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WEBINAR

What Does Becoming Trauma-Informed Mean for Non-Clinical Staff?

Does your organization embrace a trauma-informed care framework?

Addressing trauma is now the expectation, not the exception, in behavioral health and community organizations.  There is an urgency to spread the understanding of trauma far beyond the scope of the clinical and peer work force to ensure everyone in an organization is becoming trauma-informed.  But, what does “becoming trauma-informed” mean for direct care behavioral health and community providers?

Watch the webinar to learn the basics of trauma and why all individuals working in behavior health and community services need to embrace trauma-informed care. Explore the change in thinking and behavior that is at the core of “becoming trauma-informed.” Learn how to apply this approach in everyday interactions and how it strengthens our programs and environments for everyone involved.

At the end of this webinar, participants will:

  • Be aware of the definition, prevalence and impact of trauma;
  • Be aware of the paradigm shift that is critical to becoming trauma-informed
  • Increase their understanding of the need for everyone in an organization to embrace this approach
  • Be able to identify three ways in which they can apply trauma-informed principles in their daily work
Date: On-Demand
Duration: 1 hour

Presenter

Karen Johnson

Karen Johnson, LCSW

Director of Trauma-Informed Services, National Council for Behavioral Health

On-Demand Webinar

 

An Organizational Effort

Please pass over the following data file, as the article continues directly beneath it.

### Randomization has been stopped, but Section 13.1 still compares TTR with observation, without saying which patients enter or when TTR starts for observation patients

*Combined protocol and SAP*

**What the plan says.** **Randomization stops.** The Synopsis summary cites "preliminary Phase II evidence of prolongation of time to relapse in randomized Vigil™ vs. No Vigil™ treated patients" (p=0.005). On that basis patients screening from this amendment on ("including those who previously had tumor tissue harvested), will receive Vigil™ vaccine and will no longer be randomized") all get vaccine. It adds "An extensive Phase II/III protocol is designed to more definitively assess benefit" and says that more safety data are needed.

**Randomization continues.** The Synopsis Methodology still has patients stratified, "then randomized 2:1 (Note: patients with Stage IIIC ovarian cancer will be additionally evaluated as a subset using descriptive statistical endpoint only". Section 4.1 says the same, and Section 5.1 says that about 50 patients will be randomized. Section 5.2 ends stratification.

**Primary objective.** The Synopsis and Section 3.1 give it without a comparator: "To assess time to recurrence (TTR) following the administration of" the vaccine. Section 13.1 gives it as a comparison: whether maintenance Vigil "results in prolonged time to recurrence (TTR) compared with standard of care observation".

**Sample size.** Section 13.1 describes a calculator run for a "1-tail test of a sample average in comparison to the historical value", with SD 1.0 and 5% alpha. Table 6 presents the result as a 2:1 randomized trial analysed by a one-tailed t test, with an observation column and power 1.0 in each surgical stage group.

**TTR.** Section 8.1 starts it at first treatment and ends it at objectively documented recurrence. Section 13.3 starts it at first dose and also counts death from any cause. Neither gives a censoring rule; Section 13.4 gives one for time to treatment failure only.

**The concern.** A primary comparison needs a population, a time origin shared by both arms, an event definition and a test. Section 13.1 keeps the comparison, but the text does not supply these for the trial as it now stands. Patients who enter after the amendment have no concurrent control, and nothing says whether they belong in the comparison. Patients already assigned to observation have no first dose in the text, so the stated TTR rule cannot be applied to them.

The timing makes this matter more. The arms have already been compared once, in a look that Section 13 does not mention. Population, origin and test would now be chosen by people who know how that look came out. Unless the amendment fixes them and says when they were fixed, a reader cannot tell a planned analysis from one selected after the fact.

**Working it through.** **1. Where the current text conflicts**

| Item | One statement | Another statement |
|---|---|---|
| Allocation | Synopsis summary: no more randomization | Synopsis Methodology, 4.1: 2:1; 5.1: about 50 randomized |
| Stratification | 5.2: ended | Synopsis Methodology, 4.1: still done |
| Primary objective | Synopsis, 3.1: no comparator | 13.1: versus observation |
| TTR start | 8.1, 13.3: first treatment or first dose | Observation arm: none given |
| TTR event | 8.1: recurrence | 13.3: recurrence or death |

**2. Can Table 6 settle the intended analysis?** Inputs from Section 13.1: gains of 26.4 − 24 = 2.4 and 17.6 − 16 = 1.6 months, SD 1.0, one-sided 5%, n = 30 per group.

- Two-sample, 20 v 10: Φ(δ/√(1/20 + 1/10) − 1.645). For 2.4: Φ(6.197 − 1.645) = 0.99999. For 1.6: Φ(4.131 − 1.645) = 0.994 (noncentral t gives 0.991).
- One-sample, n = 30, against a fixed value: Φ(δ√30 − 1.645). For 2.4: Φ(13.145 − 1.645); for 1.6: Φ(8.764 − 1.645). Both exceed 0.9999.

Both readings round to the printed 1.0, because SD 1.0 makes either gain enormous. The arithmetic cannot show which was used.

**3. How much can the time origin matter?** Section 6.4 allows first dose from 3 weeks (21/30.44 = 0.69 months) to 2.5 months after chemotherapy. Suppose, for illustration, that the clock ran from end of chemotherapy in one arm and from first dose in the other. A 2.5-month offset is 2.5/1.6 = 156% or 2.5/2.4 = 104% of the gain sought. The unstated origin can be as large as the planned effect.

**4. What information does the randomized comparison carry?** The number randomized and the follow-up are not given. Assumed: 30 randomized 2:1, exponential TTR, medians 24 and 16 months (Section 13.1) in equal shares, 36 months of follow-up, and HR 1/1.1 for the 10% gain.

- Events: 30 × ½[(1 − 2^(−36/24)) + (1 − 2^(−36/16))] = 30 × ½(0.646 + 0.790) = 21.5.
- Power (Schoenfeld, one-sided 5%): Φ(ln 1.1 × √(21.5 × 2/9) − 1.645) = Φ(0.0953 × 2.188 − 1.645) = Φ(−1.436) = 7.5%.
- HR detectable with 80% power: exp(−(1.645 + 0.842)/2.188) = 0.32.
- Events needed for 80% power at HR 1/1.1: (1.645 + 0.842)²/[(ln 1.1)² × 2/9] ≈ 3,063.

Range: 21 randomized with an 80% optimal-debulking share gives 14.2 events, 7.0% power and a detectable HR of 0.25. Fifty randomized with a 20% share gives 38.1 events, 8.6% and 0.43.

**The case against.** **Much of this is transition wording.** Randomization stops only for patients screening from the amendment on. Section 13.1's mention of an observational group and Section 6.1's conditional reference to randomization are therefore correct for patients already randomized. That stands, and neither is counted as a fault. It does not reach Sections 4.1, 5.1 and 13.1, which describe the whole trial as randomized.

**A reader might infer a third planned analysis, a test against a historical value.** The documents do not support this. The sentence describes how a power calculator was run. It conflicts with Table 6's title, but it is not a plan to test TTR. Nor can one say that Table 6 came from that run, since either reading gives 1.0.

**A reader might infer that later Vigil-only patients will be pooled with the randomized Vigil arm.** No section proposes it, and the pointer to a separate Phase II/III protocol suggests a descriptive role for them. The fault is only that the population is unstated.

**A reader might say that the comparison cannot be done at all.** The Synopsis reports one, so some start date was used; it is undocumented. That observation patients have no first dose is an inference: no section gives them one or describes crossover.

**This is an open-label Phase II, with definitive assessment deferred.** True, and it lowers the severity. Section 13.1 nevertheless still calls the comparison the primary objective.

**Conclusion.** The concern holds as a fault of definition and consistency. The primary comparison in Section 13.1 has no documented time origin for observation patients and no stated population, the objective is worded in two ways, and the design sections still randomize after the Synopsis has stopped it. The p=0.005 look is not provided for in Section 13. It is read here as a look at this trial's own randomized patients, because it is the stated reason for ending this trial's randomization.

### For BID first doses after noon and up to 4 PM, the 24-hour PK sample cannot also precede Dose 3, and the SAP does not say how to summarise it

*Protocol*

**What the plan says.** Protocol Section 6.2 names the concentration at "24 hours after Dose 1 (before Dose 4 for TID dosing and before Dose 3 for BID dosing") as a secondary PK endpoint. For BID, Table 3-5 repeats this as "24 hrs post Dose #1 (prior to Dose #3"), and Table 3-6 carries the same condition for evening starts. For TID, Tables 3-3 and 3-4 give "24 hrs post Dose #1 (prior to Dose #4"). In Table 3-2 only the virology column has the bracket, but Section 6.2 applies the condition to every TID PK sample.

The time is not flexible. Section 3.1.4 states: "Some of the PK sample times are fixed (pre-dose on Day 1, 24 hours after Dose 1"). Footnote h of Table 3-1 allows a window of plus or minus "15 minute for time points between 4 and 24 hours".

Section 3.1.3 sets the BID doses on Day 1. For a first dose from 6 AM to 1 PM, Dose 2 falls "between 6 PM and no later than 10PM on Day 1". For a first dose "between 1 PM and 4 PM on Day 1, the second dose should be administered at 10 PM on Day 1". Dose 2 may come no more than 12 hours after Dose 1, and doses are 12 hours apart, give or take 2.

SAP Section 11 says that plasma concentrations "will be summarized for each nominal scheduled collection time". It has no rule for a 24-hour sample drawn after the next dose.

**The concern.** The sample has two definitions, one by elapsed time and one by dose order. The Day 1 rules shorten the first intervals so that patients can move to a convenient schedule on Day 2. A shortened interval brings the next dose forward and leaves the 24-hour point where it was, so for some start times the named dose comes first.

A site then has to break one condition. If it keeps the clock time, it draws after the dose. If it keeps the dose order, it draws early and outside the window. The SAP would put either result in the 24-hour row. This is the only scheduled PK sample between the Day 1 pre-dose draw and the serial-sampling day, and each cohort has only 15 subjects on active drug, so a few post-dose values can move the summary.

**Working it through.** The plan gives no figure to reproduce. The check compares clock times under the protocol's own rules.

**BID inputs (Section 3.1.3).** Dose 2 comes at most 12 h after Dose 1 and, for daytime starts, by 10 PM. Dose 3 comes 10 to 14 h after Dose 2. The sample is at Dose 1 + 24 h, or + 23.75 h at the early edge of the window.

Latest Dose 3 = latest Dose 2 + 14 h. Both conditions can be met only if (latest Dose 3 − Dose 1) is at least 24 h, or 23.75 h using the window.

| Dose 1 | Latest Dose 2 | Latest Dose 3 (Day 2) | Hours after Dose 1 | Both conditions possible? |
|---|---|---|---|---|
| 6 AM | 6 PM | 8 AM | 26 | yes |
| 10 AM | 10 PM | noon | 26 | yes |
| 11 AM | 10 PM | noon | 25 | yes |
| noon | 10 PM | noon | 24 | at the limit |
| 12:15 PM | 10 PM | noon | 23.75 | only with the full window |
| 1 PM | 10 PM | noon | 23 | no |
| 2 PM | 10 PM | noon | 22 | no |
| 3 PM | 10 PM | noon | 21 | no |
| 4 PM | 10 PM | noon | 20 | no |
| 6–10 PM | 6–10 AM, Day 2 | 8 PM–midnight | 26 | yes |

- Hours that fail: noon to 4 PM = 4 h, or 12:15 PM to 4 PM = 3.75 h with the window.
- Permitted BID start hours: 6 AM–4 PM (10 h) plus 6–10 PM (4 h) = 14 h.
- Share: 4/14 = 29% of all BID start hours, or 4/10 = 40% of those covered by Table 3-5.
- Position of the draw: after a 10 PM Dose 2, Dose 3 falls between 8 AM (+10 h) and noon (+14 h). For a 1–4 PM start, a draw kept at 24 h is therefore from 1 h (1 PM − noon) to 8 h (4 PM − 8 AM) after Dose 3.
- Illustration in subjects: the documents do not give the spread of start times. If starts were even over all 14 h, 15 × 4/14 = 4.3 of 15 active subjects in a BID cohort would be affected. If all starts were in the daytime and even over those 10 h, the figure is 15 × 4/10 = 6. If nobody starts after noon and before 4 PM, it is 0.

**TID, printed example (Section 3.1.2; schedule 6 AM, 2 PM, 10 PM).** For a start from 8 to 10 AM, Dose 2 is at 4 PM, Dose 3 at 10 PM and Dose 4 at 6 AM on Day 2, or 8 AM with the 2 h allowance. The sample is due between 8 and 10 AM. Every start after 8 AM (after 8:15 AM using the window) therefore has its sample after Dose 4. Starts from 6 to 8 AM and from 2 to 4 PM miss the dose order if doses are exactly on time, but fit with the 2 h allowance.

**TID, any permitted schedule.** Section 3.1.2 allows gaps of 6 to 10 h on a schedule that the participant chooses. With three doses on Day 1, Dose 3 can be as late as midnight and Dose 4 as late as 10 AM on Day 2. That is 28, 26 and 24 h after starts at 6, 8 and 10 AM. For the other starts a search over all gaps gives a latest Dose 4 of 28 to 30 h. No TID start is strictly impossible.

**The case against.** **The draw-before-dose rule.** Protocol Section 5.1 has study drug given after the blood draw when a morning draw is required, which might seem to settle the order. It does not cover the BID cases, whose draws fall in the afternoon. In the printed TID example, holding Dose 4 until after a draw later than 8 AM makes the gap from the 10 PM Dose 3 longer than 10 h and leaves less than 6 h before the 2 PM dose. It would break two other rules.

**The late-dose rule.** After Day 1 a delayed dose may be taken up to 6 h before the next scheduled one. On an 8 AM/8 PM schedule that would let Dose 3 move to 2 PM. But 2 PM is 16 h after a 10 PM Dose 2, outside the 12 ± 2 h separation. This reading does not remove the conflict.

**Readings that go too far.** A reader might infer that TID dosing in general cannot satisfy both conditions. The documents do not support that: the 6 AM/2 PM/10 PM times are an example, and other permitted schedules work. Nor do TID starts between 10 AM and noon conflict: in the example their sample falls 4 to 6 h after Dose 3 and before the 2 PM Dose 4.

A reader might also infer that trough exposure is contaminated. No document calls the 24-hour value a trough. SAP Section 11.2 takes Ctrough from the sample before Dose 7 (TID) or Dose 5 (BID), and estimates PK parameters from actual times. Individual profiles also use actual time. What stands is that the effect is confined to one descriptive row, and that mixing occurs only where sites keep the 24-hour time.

Clinicians are not the only ones who can practice trauma-informed care (TIC).

Beyond Clinicians

It is important to understand that the process of becoming a trauma-informed organization goes beyond clinicians to staff who do not interact frequently or directly with clients. Organizations achieve a powerful impact when everyone embraces the need to become trauma-informed.

Why is trauma-informed care important? Because healing happen in environments that promotes safety.

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Defining Trauma

Trauma is always determined by the individual rather than the caregiver.

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Common categories

The types of trauma that you might see in the people that you serve include trauma from natural disasters, serious accidents and illness, or child maltreatment.

Trauma may also result from separation or significant loss in someone who has experienced foster care, divorce or the incarceration of a loved one.

Individuals who witness or are victims of violence in their community, home or school may experience trauma.

And finally, entire cultural groups may experience what is called historical trauma as a result of a cataclysmic event. Even those who did not experience it directly can still be affected generations later.

Effects of Trauma

Trauma can affect an individual’s worldview, spirituality, and identity.

Shaping Views and Beliefs

When we think about what trauma does, we need to look across the spectrum of a person’s life.

An individual who has experienced trauma may view the world as unsafe and people as untrustworthy. They may ask question why a higher power has left them out of the equation in which everyone else seems to be experiencing good things. Or they may think that they are weak, broken, damaged, or of no value.

All of these thoughts influence how someone interfaces with the world and experiences our services.

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Championing Trauma-Informed Care

Champions of trauma-informed care educate themselves, share the principles and support their organization’s initiatives.

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Spreading the word

As champions, we can spread the principles of trauma informed care, work on our organization’s initiatives, and educate ourselves. Learning to become trauma-informed is an ongoing process and we can embrace the journey.

Remember that every contact we have with clients or with each other matters. We can all do our part to help contribute to a safe and trusting environment.